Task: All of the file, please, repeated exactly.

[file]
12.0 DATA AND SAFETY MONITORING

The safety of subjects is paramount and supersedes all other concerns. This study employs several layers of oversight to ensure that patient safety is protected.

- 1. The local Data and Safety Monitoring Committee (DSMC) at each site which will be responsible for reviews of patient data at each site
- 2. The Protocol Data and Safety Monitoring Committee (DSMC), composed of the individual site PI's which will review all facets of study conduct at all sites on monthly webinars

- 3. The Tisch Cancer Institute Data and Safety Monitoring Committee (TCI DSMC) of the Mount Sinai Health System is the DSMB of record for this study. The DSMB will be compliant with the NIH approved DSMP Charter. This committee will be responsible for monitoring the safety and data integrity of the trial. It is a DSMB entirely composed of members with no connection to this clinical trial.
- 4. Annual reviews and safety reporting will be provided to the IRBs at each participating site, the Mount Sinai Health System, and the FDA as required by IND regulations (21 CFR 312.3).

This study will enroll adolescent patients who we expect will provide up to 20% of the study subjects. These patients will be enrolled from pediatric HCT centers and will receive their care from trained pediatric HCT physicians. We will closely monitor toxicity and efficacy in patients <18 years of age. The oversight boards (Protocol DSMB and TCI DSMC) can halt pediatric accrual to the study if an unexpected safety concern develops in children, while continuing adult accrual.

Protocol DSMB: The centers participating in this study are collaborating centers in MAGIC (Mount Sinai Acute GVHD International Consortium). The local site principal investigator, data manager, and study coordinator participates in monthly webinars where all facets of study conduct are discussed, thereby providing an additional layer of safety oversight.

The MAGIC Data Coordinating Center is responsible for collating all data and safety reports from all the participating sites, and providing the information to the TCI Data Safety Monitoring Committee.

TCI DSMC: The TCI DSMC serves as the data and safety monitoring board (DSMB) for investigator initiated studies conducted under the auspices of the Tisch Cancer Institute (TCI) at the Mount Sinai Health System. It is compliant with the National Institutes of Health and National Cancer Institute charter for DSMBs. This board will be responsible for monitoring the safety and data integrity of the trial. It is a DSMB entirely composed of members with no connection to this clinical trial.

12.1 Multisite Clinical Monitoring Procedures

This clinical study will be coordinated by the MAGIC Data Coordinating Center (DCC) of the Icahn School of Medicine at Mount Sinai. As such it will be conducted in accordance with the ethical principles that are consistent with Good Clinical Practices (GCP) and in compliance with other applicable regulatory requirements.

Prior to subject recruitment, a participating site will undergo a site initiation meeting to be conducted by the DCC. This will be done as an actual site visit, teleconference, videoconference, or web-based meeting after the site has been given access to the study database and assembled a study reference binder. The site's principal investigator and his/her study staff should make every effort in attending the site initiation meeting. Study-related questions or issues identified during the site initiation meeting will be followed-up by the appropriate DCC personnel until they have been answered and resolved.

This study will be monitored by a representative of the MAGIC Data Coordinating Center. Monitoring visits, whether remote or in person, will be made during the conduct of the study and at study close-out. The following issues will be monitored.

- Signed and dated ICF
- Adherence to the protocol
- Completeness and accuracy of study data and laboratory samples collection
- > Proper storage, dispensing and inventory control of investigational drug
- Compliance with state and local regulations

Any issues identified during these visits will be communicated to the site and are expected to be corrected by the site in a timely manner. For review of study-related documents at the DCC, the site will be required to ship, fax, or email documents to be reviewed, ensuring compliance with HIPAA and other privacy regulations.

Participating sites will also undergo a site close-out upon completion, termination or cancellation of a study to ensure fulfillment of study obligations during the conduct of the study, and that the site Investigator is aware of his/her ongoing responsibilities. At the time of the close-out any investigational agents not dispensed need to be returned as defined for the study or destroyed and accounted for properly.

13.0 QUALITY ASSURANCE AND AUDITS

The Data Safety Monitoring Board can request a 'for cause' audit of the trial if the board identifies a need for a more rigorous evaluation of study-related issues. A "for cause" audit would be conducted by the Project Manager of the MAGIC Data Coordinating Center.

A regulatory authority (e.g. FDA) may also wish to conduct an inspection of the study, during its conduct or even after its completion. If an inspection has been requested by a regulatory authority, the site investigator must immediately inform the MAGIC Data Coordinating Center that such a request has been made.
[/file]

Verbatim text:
12.0 DATA AND SAFETY MONITORING

The safety of subjects is paramount and supersedes all other concerns. This study employs several layers of oversight to ensure that patient safety is protected.

- 1. The local Data and Safety Monitoring Committee (DSMC) at each site which will be responsible for reviews of patient data at each site
- 2. The Protocol Data and Safety Monitoring Committee (DSMC), composed of the individual site PI's which will review all facets of study conduct at all sites on monthly webinars

- 3. The Tisch Cancer Institute Data and Safety Monitoring Committee (TCI DSMC) of the Mount Sinai Health System is the DSMB of record for this study. The DSMB will be compliant with the NIH approved DSMP Charter. This committee will be responsible for monitoring the safety and data integrity of the trial. It is a DSMB entirely composed of members with no connection to this clinical trial.
- 4. Annual reviews and safety reporting will be provided to the IRBs at each participating site, the Mount Sinai Health System, and the FDA as required by IND regulations (21 CFR 312.3).

This study will enroll adolescent patients who we expect will provide up to 20% of the study subjects. These patients will be enrolled from pediatric HCT centers and will receive their care from trained pediatric HCT physicians. We will closely monitor toxicity and efficacy in patients <18 years of age. The oversight boards (Protocol DSMB and TCI DSMC) can halt pediatric accrual to the study if an unexpected safety concern develops in children, while continuing adult accrual.

Protocol DSMB: The centers participating in this study are collaborating centers in MAGIC (Mount Sinai Acute GVHD International Consortium). The local site principal investigator, data manager, and study coordinator participates in monthly webinars where all facets of study conduct are discussed, thereby providing an additional layer of safety oversight.

The MAGIC Data Coordinating Center is responsible for collating all data and safety reports from all the participating sites, and providing the information to the TCI Data Safety Monitoring Committee.

TCI DSMC: The TCI DSMC serves as the data and safety monitoring board (DSMB) for investigator initiated studies conducted under the auspices of the Tisch Cancer Institute (TCI) at the Mount Sinai Health System. It is compliant with the National Institutes of Health and National Cancer Institute charter for DSMBs. This board will be responsible for monitoring the safety and data integrity of the trial. It is a DSMB entirely composed of members with no connection to this clinical trial.

12.1 Multisite Clinical Monitoring Procedures

This clinical study will be coordinated by the MAGIC Data Coordinating Center (DCC) of the Icahn School of Medicine at Mount Sinai. As such it will be conducted in accordance with the ethical principles that are consistent with Good Clinical Practices (GCP) and in compliance with other applicable regulatory requirements.

Prior to subject recruitment, a participating site will undergo a site initiation meeting to be conducted by the DCC. This will be done as an actual site visit, teleconference, videoconference, or web-based meeting after the site has been given access to the study database and assembled a study reference binder. The site's principal investigator and his/her study staff should make every effort in attending the site initiation meeting. Study-related questions or issues identified during the site initiation meeting will be followed-up by the appropriate DCC personnel until they have been answered and resolved.

This study will be monitored by a representative of the MAGIC Data Coordinating Center. Monitoring visits, whether remote or in person, will be made during the conduct of the study and at study close-out. The following issues will be monitored.

- Signed and dated ICF
- Adherence to the protocol
- Completeness and accuracy of study data and laboratory samples collection
- > Proper storage, dispensing and inventory control of investigational drug
- Compliance with state and local regulations

Any issues identified during these visits will be communicated to the site and are expected to be corrected by the site in a timely manner. For review of study-related documents at the DCC, the site will be required to ship, fax, or email documents to be reviewed, ensuring compliance with HIPAA and other privacy regulations.

Participating sites will also undergo a site close-out upon completion, termination or cancellation of a study to ensure fulfillment of study obligations during the conduct of the study, and that the site Investigator is aware of his/her ongoing responsibilities. At the time of the close-out any investigational agents not dispensed need to be returned as defined for the study or destroyed and accounted for properly.

13.0 QUALITY ASSURANCE AND AUDITS

The Data Safety Monitoring Board can request a 'for cause' audit of the trial if the board identifies a need for a more rigorous evaluation of study-related issues. A "for cause" audit would be conducted by the Project Manager of the MAGIC Data Coordinating Center.

A regulatory authority (e.g. FDA) may also wish to conduct an inspection of the study, during its conduct or even after its completion. If an inspection has been requested by a regulatory authority, the site investigator must immediately inform the MAGIC Data Coordinating Center that such a request has been made.